For the past four years I was a full-time technical writer and a full-time fiction writer. I wrote three and a half books: Speaking of Murder (as Tace Baker), A Tine to Live, a Tine to Die, and ‘Til Dirt Do Us Part, plus several short stories. I wrote fiction around the edges of commuting an hour each way to my job in the software industry in the greater Boston area. I carved out Saturday mornings and three-day solo writing retreats. It was very stressful, but writing fiction makes me happy, so I did it.
Last May, though, I took the plunge and left my day job. Now my commute is one minute long: upstairs to my lovely home office in our antique New England house. An oil painting titled “Edith’s World” hangs on the wall and features me writing at a desk with my imagination in the background. Next to it is a map of my town from over a hundred years ago. My writing buddy Birdie sometimes keeps me company.
It was a little financially imprudent to quit my job when I did. After a good friend was diagnosed with brain cancer a year ago at age fifty five, though, I did some deep thinking. If I found out I had only one more year to live (we are grateful Susan is still alive and pretty well, by the way), would I want to spend it writing technical documentation or murder mysteries? The answer was clear.
Now every morning I get my coffee and sit down at my desk. I first check email, Facebook, and favorite blogs for about an hour. I push out news of the day’s topic at my group blog, wickedcozyauthors.com. And then I open Scrivener and start writing. I began the third book in my Local Foods Mysteries series, Farmed and Dangerous, on September first.
I set myself a goal of writing at least one thousand words every weekday. That gets me a first draft finished by December thirty-first, which leaves me four additional months to polish it before my deadline of May first. So far I’m on schedule. When I get stuck I glance up at the drawing of “The Muse Most of Us REALLY Need.”
I usually accomplish that goal by around eleven. Then I go to the gym or for an hour’s brisk walk. I use the afternoons for writing guest posts like this one, arranging new speaking or signing gigs, or doing any of the other many pieces of work that being an author entails. Sometimes I sit in my grandfather’s rocker and read. Occasionally I squeeze in a nap on the futon couch (which opens up to be a guest bed when we need it).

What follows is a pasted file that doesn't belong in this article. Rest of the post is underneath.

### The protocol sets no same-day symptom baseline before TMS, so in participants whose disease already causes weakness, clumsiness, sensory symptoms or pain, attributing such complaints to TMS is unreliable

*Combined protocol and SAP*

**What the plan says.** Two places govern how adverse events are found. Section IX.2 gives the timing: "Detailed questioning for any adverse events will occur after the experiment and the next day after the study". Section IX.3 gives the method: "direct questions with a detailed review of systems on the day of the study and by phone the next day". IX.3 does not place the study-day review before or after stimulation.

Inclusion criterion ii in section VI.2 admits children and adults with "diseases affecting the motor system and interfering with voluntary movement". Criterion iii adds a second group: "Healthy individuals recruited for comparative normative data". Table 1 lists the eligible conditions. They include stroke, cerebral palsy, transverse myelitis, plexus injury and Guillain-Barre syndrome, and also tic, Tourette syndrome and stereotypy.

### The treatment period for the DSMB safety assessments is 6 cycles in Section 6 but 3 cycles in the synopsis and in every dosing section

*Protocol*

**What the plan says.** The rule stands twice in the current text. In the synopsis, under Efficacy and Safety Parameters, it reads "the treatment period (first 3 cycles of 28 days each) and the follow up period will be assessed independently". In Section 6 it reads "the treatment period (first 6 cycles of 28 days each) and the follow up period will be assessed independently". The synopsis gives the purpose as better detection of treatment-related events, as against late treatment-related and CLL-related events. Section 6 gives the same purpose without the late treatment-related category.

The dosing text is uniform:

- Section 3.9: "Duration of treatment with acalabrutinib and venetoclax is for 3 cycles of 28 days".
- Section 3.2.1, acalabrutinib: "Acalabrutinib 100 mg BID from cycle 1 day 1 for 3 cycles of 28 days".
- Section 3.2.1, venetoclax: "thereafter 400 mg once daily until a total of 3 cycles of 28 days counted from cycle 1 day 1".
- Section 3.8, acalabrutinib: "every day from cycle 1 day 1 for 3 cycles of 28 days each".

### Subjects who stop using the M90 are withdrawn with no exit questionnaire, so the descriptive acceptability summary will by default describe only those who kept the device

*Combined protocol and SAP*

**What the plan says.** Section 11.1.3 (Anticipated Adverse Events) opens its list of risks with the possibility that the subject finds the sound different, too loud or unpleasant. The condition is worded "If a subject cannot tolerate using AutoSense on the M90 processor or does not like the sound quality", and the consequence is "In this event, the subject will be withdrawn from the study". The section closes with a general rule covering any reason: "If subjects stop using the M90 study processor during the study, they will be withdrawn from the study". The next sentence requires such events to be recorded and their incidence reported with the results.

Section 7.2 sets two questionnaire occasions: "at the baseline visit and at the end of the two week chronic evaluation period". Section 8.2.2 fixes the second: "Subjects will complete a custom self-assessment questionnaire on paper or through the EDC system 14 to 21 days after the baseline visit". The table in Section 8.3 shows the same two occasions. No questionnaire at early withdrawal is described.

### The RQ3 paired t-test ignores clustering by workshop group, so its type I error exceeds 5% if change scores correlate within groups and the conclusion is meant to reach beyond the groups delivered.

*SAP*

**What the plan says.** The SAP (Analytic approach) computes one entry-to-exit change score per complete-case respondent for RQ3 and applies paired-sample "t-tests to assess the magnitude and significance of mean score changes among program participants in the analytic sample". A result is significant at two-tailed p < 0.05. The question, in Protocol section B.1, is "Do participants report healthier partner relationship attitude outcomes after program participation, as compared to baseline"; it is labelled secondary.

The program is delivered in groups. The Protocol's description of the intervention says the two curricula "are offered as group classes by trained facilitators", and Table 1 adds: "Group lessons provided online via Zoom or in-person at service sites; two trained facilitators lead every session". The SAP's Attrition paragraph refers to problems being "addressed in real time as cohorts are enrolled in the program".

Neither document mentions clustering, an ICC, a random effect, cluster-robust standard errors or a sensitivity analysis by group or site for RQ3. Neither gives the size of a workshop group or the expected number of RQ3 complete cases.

So I’m still working full time. I have had a couple of short-term tech writing contracts, but I now fit those in around the edges of my fiction. I was able to finish Bluffing is Murder, the second book in the Speaking of Mystery series, and send it to Barking Rain Press. I’m plotting a third series, this time historical mysteries with a Quaker midwife as sleuth protagonist and her friend and mentor, the very real John Greenleaf Whittier, in the 1880s. And I couldn’t be happier.
A former organic farmer, Edith Maxwell writes the Local Foods Mysteries with organic farmer Cam Flaherty, the Locavore Club, and locally sourced murder (Kensington Publishing). She writes (as Tace Baker) the Speaking of Mystery series from Barking Rain Press featuring Quaker linguistics professor Lauren Rousseau. Edith holds a PhD in linguistics and is a member of Amesbury Meeting of Friends. Edith also writes award-winning short crime fiction, belongs to MWA, and is the secretary of Sisters in Crime New England. A mother and fourth-generation Californian, she lives north of Boston in an antique house with her beau and three cats.